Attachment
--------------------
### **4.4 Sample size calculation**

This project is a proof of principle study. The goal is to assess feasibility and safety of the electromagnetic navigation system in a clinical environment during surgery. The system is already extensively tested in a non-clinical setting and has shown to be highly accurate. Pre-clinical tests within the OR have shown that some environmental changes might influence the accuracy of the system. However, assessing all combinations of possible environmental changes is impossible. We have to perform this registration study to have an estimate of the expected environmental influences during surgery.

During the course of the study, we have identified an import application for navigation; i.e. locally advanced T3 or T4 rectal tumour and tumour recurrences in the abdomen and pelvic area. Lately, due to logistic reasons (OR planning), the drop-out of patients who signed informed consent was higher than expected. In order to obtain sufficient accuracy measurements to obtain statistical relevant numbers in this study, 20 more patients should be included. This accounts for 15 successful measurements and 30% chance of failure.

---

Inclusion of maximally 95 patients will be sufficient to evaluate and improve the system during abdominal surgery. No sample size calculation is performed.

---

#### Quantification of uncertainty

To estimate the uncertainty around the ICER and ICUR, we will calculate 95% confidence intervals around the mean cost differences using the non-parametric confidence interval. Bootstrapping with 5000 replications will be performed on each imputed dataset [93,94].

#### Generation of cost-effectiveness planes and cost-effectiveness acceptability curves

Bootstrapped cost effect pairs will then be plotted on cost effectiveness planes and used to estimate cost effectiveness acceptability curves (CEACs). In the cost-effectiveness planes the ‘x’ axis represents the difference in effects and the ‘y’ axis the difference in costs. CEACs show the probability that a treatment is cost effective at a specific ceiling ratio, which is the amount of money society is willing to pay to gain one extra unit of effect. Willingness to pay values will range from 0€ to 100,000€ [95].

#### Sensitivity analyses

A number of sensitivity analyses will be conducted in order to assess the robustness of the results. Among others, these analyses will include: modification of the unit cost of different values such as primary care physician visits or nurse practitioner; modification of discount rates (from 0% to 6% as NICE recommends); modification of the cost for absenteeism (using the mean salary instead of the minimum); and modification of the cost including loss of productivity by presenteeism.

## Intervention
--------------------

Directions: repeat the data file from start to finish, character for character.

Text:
### **4.4 Sample size calculation**

This project is a proof of principle study. The goal is to assess feasibility and safety of the electromagnetic navigation system in a clinical environment during surgery. The system is already extensively tested in a non-clinical setting and has shown to be highly accurate. Pre-clinical tests within the OR have shown that some environmental changes might influence the accuracy of the system. However, assessing all combinations of possible environmental changes is impossible. We have to perform this registration study to have an estimate of the expected environmental influences during surgery.

During the course of the study, we have identified an import application for navigation; i.e. locally advanced T3 or T4 rectal tumour and tumour recurrences in the abdomen and pelvic area. Lately, due to logistic reasons (OR planning), the drop-out of patients who signed informed consent was higher than expected. In order to obtain sufficient accuracy measurements to obtain statistical relevant numbers in this study, 20 more patients should be included. This accounts for 15 successful measurements and 30% chance of failure.

---

Inclusion of maximally 95 patients will be sufficient to evaluate and improve the system during abdominal surgery. No sample size calculation is performed.

---

#### Quantification of uncertainty

To estimate the uncertainty around the ICER and ICUR, we will calculate 95% confidence intervals around the mean cost differences using the non-parametric confidence interval. Bootstrapping with 5000 replications will be performed on each imputed dataset [93,94].

#### Generation of cost-effectiveness planes and cost-effectiveness acceptability curves

Bootstrapped cost effect pairs will then be plotted on cost effectiveness planes and used to estimate cost effectiveness acceptability curves (CEACs). In the cost-effectiveness planes the ‘x’ axis represents the difference in effects and the ‘y’ axis the difference in costs. CEACs show the probability that a treatment is cost effective at a specific ceiling ratio, which is the amount of money society is willing to pay to gain one extra unit of effect. Willingness to pay values will range from 0€ to 100,000€ [95].

#### Sensitivity analyses

A number of sensitivity analyses will be conducted in order to assess the robustness of the results. Among others, these analyses will include: modification of the unit cost of different values such as primary care physician visits or nurse practitioner; modification of discount rates (from 0% to 6% as NICE recommends); modification of the cost for absenteeism (using the mean salary instead of the minimum); and modification of the cost including loss of productivity by presenteeism.

## Intervention